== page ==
Grand jury apparently indicts Blazer in marijuana possession case
Damon Stoudamire has a court date Thursday in Clackamas County after a grand jury's apparent decision to indict the Portland Trail Blazers guard in connection with the pound of marijuana found in his house in February.
Senior Deputy District Attorney Dave Paul, who announced next week's court appearance, declined to say Thursday whether Stoudamire was indicted.
According to Oregon statute, grand jury indictments are confidential and can't be inspected by anyone except judicial or law enforcement officials until the person indicted is arrested.
If Stoudamire were indicted, he probably would be booked and fingerprinted after his court appearance instead of being taken into custody before then.
The case is being handled by Clackamas County prosecutor Steven Griffin, who has a reputation as an aggressive prosecutor. Griffin also handled Blazer guard Isaiah Rider's 1997 conviction for possession of less than 1 ounce of marijuana.
An indictment would leave Stoudamire with limited choices. He could plead guilty to the charge; seek to enter a plea of no contest, in which he would not admit guilt but would acknowledge that the state would be able to prove its case if it went to trial; attempt to obtain an offer to plead to a lesser charge; or go to trial.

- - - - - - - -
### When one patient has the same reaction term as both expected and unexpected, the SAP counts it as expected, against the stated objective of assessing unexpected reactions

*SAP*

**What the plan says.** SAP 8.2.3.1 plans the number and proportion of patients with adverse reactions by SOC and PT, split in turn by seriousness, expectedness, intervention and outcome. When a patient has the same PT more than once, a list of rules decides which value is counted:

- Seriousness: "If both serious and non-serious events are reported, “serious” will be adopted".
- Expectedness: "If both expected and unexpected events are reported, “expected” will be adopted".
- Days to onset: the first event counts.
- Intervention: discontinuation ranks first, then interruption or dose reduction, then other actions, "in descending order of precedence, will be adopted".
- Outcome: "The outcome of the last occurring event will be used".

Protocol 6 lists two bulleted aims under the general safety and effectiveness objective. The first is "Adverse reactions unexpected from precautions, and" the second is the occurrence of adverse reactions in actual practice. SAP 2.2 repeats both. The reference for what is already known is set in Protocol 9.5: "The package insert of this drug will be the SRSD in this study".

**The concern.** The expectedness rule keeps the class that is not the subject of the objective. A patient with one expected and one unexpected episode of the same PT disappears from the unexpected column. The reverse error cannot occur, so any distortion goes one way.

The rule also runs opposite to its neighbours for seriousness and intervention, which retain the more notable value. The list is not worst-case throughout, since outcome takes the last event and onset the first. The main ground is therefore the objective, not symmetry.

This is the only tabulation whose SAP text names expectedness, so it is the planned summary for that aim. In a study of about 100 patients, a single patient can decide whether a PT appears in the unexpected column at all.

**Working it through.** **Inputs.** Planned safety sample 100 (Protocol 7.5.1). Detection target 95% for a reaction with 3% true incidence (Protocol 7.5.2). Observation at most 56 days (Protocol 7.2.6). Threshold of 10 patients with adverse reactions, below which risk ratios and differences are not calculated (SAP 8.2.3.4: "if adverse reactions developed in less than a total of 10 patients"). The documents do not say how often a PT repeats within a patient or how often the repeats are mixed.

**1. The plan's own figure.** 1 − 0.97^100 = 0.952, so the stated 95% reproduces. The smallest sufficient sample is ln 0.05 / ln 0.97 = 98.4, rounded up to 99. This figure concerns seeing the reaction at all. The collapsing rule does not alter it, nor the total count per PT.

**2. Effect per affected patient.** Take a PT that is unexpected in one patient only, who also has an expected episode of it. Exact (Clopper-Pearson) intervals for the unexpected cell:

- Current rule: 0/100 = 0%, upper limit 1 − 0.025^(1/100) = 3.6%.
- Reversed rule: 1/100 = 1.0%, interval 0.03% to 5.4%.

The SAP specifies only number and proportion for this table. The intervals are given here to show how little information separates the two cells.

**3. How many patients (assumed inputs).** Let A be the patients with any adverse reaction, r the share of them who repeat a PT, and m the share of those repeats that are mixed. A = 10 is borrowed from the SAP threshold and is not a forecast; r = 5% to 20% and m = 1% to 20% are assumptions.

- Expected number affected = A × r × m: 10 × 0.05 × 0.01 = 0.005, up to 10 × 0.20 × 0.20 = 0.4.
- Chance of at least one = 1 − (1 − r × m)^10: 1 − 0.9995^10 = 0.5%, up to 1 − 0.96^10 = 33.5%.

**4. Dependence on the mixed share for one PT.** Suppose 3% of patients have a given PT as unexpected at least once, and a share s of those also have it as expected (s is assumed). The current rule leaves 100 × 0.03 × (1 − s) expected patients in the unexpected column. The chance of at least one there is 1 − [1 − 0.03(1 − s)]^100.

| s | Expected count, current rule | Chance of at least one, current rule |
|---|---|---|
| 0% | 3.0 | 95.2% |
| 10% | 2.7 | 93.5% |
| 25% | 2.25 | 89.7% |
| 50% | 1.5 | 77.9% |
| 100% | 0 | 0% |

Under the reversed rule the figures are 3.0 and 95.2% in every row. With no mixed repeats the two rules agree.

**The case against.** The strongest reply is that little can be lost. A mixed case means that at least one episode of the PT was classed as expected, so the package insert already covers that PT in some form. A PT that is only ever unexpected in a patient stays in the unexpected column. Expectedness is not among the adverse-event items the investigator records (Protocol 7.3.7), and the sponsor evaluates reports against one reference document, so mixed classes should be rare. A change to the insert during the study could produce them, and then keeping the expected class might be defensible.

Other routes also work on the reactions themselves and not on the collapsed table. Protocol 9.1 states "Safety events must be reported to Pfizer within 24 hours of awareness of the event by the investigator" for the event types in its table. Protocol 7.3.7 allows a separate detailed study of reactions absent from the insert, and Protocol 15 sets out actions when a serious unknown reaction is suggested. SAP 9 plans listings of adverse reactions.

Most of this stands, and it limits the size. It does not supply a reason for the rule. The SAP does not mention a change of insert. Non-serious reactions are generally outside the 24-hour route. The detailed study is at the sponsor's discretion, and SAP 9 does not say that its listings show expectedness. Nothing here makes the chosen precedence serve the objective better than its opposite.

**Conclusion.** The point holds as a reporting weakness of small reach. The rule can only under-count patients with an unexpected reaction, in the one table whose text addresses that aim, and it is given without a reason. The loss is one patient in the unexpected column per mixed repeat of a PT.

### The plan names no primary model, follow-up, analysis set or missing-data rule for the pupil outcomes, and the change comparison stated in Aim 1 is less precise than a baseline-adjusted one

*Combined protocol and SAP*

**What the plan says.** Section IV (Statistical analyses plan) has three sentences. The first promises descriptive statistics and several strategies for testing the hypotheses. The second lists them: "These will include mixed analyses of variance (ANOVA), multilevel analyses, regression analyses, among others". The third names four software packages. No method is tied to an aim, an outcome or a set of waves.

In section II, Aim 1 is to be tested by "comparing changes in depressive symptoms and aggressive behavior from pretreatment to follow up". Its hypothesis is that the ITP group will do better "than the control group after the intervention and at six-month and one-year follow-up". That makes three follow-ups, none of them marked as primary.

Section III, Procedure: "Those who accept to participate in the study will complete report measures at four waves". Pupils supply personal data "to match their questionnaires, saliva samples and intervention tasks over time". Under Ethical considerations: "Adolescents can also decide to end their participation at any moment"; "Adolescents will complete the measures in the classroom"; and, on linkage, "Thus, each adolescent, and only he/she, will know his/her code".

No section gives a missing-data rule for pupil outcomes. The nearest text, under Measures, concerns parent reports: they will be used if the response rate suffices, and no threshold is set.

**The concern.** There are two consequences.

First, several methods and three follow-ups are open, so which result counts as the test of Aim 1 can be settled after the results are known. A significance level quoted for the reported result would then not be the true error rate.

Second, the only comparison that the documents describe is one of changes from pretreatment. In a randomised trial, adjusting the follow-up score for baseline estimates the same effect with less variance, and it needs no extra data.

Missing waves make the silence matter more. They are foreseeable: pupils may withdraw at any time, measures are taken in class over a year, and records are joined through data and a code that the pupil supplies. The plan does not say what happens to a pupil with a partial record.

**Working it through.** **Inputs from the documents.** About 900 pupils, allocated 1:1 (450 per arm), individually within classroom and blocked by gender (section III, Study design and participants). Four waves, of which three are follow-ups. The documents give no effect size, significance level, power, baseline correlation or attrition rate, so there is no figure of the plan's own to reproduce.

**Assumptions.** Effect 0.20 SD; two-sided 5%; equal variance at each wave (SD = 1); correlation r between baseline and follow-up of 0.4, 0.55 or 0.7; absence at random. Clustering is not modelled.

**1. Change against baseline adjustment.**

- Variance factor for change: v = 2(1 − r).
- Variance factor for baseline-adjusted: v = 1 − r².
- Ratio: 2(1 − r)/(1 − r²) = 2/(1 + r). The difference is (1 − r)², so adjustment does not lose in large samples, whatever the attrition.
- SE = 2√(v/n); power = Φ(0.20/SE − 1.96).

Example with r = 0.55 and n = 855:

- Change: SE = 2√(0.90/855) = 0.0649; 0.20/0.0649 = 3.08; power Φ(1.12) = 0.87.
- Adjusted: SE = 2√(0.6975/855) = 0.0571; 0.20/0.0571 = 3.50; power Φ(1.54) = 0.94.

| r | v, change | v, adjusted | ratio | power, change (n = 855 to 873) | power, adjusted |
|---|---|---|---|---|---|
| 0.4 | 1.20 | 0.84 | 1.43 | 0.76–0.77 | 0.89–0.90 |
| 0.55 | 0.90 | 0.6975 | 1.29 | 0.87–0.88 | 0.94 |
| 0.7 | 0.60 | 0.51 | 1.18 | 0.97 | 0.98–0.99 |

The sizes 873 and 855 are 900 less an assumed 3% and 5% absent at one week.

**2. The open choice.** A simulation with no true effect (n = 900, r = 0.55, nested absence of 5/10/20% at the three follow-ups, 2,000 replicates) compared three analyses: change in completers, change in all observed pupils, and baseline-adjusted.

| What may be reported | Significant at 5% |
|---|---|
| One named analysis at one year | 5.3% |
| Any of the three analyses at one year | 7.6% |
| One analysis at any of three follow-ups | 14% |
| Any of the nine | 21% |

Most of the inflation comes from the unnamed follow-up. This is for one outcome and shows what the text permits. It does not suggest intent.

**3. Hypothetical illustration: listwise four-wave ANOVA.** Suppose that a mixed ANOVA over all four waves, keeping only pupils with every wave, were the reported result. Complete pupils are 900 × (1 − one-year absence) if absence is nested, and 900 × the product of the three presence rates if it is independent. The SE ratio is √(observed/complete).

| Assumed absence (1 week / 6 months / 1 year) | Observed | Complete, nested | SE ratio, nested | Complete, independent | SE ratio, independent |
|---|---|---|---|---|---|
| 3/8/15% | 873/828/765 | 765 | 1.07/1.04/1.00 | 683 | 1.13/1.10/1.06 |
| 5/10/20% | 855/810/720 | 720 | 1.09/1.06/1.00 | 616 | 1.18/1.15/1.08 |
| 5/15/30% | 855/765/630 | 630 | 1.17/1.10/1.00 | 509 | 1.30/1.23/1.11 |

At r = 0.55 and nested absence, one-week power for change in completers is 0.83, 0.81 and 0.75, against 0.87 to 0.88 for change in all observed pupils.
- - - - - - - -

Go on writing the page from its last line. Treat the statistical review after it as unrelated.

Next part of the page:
If convicted of possession of more than 1 ounce of marijuana, a Class B felony, he would face criminal penalties Ñ including incarceration, fines and a term of parole or probation Ñ and the NBA's disciplinary process.
According to a Tribune source who requested anonymity, the case began Feb. 23 when officers from the Lake Oswego Police Department responded to a burglar alarm at Stoudamire's residence.
They entered through an unlocked door and reported finding approximately 1 pound of marijuana. Stoudamire was not home, and numerous people had unrestricted access to the residence, from which he was moving at the time.
Proof that the marijuana was in his house is not enough to convict him of possessing it; the prosecutor must prove that the drugs belonged to Stoudamire, as opposed to someone else with access to the house.
The fact that the case is proceeding most likely means that the district attorney's office has evidence such as Stoudamire's fingerprints on the drug's packaging, an admission from him or a statement from a credible person with personal knowledge of the drug's ownership.